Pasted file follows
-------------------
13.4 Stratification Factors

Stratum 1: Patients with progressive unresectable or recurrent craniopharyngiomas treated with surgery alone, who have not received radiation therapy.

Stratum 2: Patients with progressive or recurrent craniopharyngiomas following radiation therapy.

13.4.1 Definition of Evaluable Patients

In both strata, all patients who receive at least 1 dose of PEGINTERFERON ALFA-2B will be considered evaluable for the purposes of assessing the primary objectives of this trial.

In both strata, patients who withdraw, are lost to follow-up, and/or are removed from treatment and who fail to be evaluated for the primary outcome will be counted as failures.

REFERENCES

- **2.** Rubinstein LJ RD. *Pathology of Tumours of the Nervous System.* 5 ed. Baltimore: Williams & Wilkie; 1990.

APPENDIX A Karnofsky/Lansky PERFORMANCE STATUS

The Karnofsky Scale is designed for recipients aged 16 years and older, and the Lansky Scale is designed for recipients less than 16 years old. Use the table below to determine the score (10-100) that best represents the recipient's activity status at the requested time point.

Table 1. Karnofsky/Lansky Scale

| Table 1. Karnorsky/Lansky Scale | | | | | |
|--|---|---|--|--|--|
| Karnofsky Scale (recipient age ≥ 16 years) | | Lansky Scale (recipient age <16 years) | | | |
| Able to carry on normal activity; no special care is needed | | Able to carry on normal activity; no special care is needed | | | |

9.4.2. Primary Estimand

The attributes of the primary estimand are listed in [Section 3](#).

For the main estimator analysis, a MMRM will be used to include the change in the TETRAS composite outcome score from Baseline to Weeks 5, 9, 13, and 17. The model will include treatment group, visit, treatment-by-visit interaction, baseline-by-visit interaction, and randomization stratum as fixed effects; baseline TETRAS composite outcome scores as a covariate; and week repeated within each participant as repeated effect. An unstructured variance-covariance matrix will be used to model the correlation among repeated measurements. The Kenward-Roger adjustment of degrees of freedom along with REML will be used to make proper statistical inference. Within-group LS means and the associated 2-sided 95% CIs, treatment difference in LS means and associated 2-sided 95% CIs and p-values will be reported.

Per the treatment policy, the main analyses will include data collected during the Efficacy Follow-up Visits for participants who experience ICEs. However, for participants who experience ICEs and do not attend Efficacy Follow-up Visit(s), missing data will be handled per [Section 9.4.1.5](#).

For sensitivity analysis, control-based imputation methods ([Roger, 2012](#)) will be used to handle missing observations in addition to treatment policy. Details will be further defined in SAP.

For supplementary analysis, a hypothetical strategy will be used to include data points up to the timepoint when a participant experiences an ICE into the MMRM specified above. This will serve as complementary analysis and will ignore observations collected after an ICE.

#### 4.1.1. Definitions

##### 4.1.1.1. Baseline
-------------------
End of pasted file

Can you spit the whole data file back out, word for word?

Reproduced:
13.4 Stratification Factors

Stratum 1: Patients with progressive unresectable or recurrent craniopharyngiomas treated with surgery alone, who have not received radiation therapy.

Stratum 2: Patients with progressive or recurrent craniopharyngiomas following radiation therapy.

13.4.1 Definition of Evaluable Patients

In both strata, all patients who receive at least 1 dose of PEGINTERFERON ALFA-2B will be considered evaluable for the purposes of assessing the primary objectives of this trial.

In both strata, patients who withdraw, are lost to follow-up, and/or are removed from treatment and who fail to be evaluated for the primary outcome will be counted as failures.

REFERENCES

- **2.** Rubinstein LJ RD. *Pathology of Tumours of the Nervous System.* 5 ed. Baltimore: Williams & Wilkie; 1990.

APPENDIX A Karnofsky/Lansky PERFORMANCE STATUS

The Karnofsky Scale is designed for recipients aged 16 years and older, and the Lansky Scale is designed for recipients less than 16 years old. Use the table below to determine the score (10-100) that best represents the recipient's activity status at the requested time point.

Table 1. Karnofsky/Lansky Scale

| Table 1. Karnorsky/Lansky Scale | | | | | |
|--|---|---|--|--|--|
| Karnofsky Scale (recipient age ≥ 16 years) | | Lansky Scale (recipient age <16 years) | | | |
| Able to carry on normal activity; no special care is needed | | Able to carry on normal activity; no special care is needed | | | |

9.4.2. Primary Estimand

The attributes of the primary estimand are listed in [Section 3](#).

For the main estimator analysis, a MMRM will be used to include the change in the TETRAS composite outcome score from Baseline to Weeks 5, 9, 13, and 17. The model will include treatment group, visit, treatment-by-visit interaction, baseline-by-visit interaction, and randomization stratum as fixed effects; baseline TETRAS composite outcome scores as a covariate; and week repeated within each participant as repeated effect. An unstructured variance-covariance matrix will be used to model the correlation among repeated measurements. The Kenward-Roger adjustment of degrees of freedom along with REML will be used to make proper statistical inference. Within-group LS means and the associated 2-sided 95% CIs, treatment difference in LS means and associated 2-sided 95% CIs and p-values will be reported.

Per the treatment policy, the main analyses will include data collected during the Efficacy Follow-up Visits for participants who experience ICEs. However, for participants who experience ICEs and do not attend Efficacy Follow-up Visit(s), missing data will be handled per [Section 9.4.1.5](#).

For sensitivity analysis, control-based imputation methods ([Roger, 2012](#)) will be used to handle missing observations in addition to treatment policy. Details will be further defined in SAP.

For supplementary analysis, a hypothetical strategy will be used to include data points up to the timepoint when a participant experiences an ICE into the MMRM specified above. This will serve as complementary analysis and will ignore observations collected after an ICE.

#### 4.1.1. Definitions

##### 4.1.1.1. Baseline